Painting on glass

I was researching stained glass and came across a website that talks
about painting on stained glass:
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artist claims that she paints on the glass with ground up glass,and that this technique is a dying artform from the Renaissance. Isthat true? I found some other sites about that talk about this:
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work is undeniably beautiful. Can somebody give me a moreobjective view? What are the advantages of this technique versusother methods of painting used today? She cites Albinas Elskus as hermentor. Who is he?
Reply to
goffperu
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There are several kinds of painting on glass What she is talking about is painting with true enamels which are ground up glass and flux that must be fired at about 1000F to adhere to the glass. (Modern enamel paint is called that because its gloss finish looks like glass enamels) I am not sure it is dying, since you can buy compatible enamels for most kinds of glass from Thompson Enamels. Older than this is staining glass with silver compounds - also requiring firing - which is how the dark details of people's faces were put on colored stained glass windows - produces a yellowish brown shading. Several people paint on glass using ordinary enamel paint that does not require firing, including reverse painting, where the foreground details are painted first and the background last and it is viewed through the glass.
Reply to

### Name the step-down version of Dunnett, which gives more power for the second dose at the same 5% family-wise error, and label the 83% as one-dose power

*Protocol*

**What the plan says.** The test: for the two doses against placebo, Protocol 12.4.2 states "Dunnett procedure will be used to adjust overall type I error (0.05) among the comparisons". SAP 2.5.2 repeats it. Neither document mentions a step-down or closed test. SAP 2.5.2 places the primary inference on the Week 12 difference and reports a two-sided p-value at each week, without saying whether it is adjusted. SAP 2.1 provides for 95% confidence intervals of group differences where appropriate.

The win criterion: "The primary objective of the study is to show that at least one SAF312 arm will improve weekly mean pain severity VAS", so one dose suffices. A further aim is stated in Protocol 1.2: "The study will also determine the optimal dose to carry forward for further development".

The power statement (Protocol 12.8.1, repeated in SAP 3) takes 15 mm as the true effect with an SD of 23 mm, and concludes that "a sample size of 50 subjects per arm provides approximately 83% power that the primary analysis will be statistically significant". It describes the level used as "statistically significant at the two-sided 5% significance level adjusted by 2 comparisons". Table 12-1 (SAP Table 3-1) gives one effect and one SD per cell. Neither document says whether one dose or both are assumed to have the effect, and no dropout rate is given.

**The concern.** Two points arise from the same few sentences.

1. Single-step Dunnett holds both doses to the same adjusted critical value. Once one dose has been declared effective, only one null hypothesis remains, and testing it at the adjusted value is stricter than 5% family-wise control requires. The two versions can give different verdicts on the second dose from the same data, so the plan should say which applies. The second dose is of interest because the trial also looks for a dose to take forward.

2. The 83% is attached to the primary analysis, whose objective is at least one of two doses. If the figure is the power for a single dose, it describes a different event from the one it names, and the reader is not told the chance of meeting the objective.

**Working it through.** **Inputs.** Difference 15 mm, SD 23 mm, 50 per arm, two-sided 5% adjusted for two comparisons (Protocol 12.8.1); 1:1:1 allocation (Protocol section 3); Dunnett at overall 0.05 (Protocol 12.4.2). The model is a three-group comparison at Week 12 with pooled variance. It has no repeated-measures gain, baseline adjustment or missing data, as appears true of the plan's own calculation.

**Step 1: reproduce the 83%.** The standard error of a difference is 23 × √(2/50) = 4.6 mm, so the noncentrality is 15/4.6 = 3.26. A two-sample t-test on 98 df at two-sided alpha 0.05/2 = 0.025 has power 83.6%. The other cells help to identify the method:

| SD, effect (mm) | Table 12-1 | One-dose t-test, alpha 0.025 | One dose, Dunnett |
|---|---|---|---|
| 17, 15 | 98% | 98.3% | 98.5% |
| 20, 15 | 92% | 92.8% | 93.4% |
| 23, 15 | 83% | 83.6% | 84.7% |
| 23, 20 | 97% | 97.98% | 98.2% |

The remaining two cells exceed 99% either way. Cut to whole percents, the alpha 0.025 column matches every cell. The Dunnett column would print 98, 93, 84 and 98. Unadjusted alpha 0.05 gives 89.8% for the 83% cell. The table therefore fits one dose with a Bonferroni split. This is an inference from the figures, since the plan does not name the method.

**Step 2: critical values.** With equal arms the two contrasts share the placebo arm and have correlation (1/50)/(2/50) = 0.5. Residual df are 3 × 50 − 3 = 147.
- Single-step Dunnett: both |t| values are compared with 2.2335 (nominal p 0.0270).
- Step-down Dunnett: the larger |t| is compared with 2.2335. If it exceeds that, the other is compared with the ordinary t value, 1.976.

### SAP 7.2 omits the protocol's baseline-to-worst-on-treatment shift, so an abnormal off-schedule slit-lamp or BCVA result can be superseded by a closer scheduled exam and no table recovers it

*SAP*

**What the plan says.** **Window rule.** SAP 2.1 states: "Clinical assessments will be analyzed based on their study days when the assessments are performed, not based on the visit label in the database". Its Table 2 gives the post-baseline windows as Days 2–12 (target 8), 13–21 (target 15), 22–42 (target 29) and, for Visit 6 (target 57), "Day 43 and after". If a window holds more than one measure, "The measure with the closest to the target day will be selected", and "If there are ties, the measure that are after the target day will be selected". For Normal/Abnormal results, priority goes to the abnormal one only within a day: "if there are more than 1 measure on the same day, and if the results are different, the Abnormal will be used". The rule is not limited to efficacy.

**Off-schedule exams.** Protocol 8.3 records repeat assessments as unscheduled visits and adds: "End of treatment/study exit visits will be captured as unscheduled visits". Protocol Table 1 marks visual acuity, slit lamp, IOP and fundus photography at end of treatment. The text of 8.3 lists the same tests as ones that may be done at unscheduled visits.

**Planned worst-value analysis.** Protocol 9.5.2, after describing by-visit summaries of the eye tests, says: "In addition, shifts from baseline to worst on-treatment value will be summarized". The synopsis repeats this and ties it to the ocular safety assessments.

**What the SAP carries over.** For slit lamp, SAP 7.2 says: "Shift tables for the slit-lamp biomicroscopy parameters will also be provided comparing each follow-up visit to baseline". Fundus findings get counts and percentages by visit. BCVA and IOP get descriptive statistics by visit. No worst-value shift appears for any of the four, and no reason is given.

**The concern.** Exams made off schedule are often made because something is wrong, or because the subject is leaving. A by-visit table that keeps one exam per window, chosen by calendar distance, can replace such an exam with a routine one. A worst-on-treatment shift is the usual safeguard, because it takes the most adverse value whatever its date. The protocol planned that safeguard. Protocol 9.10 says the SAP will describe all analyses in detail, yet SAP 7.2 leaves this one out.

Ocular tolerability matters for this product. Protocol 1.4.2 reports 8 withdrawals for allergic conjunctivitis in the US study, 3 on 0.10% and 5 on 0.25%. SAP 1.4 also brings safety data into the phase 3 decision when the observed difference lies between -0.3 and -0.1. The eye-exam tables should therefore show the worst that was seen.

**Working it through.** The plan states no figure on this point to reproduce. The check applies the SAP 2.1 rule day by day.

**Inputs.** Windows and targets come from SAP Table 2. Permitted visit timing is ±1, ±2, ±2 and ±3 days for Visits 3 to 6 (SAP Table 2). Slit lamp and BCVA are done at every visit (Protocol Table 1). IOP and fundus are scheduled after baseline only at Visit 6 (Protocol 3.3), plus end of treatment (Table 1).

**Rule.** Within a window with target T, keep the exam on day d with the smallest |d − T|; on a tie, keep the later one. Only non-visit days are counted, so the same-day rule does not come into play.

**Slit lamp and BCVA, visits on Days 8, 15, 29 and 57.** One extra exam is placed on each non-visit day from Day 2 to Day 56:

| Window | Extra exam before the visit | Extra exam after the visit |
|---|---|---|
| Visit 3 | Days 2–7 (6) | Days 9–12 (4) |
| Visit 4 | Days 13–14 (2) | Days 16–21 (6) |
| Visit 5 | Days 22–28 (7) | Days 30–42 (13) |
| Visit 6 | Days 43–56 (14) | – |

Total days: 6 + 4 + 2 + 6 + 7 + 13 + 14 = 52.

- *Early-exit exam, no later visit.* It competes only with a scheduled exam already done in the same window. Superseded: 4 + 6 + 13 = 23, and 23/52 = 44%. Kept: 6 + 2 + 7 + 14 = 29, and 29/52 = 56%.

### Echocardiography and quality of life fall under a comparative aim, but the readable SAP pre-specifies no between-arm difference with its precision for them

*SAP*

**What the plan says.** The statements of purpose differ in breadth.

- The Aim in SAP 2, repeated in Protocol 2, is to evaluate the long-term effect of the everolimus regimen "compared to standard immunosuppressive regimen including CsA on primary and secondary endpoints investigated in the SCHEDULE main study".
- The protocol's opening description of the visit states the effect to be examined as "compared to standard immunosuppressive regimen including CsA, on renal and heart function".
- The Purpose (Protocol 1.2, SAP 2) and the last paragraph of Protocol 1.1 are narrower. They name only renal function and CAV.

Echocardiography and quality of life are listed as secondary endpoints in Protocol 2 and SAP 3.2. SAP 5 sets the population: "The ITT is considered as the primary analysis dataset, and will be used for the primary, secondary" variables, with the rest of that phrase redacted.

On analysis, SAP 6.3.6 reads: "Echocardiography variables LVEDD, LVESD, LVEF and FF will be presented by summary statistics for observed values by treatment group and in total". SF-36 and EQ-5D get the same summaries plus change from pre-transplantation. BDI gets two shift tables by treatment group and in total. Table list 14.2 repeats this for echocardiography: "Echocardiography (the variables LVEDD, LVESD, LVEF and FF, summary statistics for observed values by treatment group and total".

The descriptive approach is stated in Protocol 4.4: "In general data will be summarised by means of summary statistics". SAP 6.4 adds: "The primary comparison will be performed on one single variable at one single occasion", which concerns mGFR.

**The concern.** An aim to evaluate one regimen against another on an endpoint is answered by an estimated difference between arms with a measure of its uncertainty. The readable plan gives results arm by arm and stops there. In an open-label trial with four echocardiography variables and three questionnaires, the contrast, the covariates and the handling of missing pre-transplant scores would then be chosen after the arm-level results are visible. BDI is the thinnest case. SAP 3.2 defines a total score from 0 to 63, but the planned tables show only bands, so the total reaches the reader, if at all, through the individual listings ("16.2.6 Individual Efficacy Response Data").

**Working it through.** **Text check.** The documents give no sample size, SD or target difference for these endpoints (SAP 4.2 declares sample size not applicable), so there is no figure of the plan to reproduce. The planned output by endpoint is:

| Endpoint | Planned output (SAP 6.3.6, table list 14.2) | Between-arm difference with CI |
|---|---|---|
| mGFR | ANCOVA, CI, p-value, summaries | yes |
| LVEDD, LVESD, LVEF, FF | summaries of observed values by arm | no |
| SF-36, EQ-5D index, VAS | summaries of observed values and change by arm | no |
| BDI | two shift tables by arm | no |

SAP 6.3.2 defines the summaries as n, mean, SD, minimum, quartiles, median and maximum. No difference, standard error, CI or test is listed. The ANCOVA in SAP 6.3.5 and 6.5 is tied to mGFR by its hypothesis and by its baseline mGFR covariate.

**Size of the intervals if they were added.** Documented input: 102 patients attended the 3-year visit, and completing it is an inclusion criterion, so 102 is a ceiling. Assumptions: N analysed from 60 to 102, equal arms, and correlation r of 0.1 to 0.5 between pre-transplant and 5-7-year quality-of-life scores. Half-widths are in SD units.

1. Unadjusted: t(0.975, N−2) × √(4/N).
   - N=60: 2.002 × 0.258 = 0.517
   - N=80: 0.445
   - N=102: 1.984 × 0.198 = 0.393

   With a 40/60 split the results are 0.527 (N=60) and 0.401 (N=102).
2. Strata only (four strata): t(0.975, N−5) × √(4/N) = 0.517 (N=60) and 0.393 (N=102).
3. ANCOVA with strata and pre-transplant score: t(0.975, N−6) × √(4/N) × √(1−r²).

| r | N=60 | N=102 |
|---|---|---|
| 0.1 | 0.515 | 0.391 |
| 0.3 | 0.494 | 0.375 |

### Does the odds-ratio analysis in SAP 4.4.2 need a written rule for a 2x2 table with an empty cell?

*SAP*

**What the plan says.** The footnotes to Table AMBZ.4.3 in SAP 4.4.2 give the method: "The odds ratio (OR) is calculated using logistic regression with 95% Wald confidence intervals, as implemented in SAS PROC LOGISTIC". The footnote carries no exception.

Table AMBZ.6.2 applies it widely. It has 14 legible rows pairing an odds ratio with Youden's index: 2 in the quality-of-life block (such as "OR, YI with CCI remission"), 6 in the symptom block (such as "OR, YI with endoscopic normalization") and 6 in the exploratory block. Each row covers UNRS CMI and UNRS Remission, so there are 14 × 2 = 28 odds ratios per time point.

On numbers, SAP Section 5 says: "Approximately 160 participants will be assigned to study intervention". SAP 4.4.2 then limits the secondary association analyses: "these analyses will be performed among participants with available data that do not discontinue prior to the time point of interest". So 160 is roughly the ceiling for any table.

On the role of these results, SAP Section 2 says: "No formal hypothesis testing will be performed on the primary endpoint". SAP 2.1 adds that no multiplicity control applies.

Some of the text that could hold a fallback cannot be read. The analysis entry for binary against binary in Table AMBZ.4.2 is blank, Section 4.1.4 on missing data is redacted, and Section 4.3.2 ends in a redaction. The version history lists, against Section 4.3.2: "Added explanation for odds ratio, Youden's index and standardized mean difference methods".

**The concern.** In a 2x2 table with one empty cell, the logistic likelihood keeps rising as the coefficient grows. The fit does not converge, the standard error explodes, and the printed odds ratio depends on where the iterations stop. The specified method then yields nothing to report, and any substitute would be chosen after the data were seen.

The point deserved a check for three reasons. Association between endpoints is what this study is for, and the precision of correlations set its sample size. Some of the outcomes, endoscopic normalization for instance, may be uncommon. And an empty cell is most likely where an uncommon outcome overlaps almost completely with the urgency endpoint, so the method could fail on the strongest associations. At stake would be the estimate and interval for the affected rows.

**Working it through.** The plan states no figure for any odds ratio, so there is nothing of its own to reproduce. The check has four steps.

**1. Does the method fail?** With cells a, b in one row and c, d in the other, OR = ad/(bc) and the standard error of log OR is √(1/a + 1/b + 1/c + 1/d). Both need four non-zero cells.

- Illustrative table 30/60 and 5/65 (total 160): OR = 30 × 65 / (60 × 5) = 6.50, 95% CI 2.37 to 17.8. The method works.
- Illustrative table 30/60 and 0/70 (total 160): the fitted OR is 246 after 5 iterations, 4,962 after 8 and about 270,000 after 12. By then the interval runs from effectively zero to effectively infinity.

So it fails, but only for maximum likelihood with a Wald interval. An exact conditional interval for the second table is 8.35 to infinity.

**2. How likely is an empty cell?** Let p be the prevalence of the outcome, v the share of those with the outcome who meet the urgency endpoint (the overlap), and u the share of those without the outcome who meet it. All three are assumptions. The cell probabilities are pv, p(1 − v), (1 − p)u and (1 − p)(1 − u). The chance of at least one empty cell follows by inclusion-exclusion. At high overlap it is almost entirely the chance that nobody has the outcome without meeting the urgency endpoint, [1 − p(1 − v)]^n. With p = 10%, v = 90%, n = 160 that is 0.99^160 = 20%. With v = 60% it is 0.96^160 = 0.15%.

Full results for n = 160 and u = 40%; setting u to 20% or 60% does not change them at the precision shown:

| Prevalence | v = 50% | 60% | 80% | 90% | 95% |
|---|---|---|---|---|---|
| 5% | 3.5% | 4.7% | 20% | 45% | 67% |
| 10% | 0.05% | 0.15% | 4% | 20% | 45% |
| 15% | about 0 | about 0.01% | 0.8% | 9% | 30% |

Mike Firth
The artist has taken some "artistic liberties" with the facts. There are 10's of 1000's of stained glass painters throughout the world. She named 3 as teachers. Elskus wrote what is considered the best book on glass painting. John Nussbaum among many other things, was the stained glass painter who designed and worked out the mass produced "Glassmasters" window hangings. He is now 83 and just taught a painting glass in Mississippi. And Gene Mallard is a master glass etcher as well as a great painter. The methods she uses requires firing the paint in a kiln. The paint fuses to the surface of the glass. This Is the ONLY permanent form of glass painting.
Reply to
vic
Vic, do you mean: 'Elizabeth has mastered the intricacies of glass painting methods, and is an innovator in this area. Her knowledge of minerology and glass making has enabled her to reproduce colors and textures that have been lost to artists for hundreds of years.'.
I'll bet those Phd ceramic engineers at Ferro and Johnson Matthey are lining up at her door to try and learn those lost secret recipes. "Gold and silver, imagine that!", as they shake their heads in wonder.
I don't usually put down artists who are just doing what they do. but when they call themselves masters and innovators and drop the names of those who truely are masters and innovators, they set themselves up for criticism.
And the mysterious colored enamels that she uses: they're probably not as permanent as the simpler oxide mixtures that her medieval brethren used, and that the 'handful' of modern glass painters routinely use for large scale work.
Reply to
db
Maybe it is interesting to know that in the last century there were some nice books on glasspainting, however they are from 1890 en further on but give details on painting more than the new books on the market now. Try to get them somewhere, they are wunderful to read. Unfortunately they are in German but even then they are worthwhile. Some of the books are: -Handbuch der Glasmalerei by Friedrich Jaennicke 1890 -Die Glasmalerei Technik und Geschichte by Gottfreid heinersdorf 1914 -Handbuch der Glasmalerei Josef Wolfgang Fischer 1914 Publisher: Hiersemann- Leipzig Kind regards Jaro
Reply to
Jaro
They might have them in the Rakow library at Corning. I'll ask next time I get up there and maybe get a chance to look at them. Thanks for the tip Jaro.
Reply to
db

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